The Rose: “You Know You Are In The Presence Of A Brilliant, Once-In-A-Lifetime Performer”

Brattle Theatre Film Notes
The Rose
By Leo Racicot
March 1, 2016



Bette Midler is tiny; so tiny (5’1”³) that surprise is what you feel seeing her in person. I have been blessed to watch her do her thing live many times in many different places and always come away on Cloud Nine thinking, “How does that great, big voice and all that tremendous energy come out of that little sprite?” But Midler’s stature belies the power of her spirit. Oftentimes I have witnessed that spirit fireball out of a theater or arena to where it ascends and covers the place in a protective bubble of vitality and verve. In other words, no stadium, no opera house, no hall, however cavernous, can contain her infectious energy. I watched in awe one time when she was first staring out in her career, appear before what had to be, for her, a disappointing Symphony Hall crowd (the place was maybe a third full). That girl worked her tail off like you would not believe, strutting and camping, doing cartwheels, belting songs to the rafters, sending her now-trademark Hawaiian bolo balls into orbit, carrying on an absolute storm. You’d swear she was performing for a crowd of 18,000 at Madison Square Garden. Her energy and work ethic, her drive and desire to please are unearthly. No tiny, little sprite!

When she burst onto the scene in the early1970s, Bette Midler brought a unique, never-ending party to an America neck-deep in an economic depression, lifted us up out of the doldrums with her prescient remakes of The Andrews’ Sisters’ “Boogie Woogie Bugle Boy“, Glenn Miller’s “In The Mood”, The Dixie Cups’ “Chapel of Love” and of course, her mega-cover of Bobby Freeman’s “Do You Want to Dance?” Magic!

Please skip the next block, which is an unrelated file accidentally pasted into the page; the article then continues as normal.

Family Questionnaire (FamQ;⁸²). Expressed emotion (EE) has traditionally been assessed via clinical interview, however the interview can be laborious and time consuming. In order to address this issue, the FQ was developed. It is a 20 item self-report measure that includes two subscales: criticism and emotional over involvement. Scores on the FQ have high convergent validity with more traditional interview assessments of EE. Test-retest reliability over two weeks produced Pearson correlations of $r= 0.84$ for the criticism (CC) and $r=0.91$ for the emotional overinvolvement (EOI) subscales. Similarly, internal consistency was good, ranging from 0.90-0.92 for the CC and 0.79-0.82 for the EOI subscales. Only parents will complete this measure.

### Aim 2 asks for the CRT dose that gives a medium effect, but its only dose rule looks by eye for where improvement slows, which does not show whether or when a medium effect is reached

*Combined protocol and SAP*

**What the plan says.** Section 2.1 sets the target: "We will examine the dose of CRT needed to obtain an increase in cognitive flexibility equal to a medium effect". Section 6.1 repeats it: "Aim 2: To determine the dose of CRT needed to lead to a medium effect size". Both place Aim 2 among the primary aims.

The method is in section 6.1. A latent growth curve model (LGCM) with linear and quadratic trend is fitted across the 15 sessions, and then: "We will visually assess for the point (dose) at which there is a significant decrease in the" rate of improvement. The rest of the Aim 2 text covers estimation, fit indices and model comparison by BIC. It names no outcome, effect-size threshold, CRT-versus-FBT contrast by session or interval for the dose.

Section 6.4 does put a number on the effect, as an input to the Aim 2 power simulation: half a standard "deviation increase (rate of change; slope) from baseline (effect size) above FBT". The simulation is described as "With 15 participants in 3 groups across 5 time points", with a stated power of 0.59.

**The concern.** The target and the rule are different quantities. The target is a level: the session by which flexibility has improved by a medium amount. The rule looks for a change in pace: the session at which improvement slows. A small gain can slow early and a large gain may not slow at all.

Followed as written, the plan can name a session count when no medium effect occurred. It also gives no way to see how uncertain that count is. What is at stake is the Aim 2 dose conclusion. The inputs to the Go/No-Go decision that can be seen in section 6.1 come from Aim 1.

Nothing short of iconic was the cover of her self-titled debut album–the slinky, black dress, red frizzy crown of hair and probably THE highest platform shoes in existence–all spoke “sassy”, “savvy” and “the most fun you have ever had or will ever have ever.” To this day, I can think of no entertainer like her. There are pretenders to the Midler throne–most recently Katy Perry, Lady Gaga–but in my humble opinion, no one holds a candle to the light emanating from The Divine Miss M.

She brings that special light, that unbridled energy, that uncompromising work ethic in spades to her portrayal of the musician superstar known as The Rose in Mark Rydell’s searing movie bio of the same name. Rydell (who crafted many fine films over the years including the lovely, elegiac ON GOLDEN POND) here ushers us into the lurid world of rock stardom excess, a dazzling but destructive world that takes under its wings gifted but troubled people lost in their own insecurities and uncertain egos. In this instance, it is Mary Rose Foster (Midler) whose great, blazing voice makes her a top-tier performer but whose troubled childhood makes her a flawed human being. Comparisons to 60s rock/jazz legend, Janis Joplin and her story were inevitable. And though at first denied by Rydell, Midler and the movie’s producers, comparisons do exist. Let us say THE ROSE was “inspired by” Joplin’s life but its accuracy falls deliberately short of hitting that bullseye–Midler’s performance style is very different from Joplin’s, the particulars of The Rose’s life also different from Janis’s. The strong, determined Midler made THE ROSE her own creation, not a copy of Joplin, her passionate, natural depiction culled from raw reaching–Midler had no professional training as an actor or a singer and seems by the very force of her will and own personal history to send a performance erupting up and out from the volcano of her own gut instincts. She is a wonder to behold.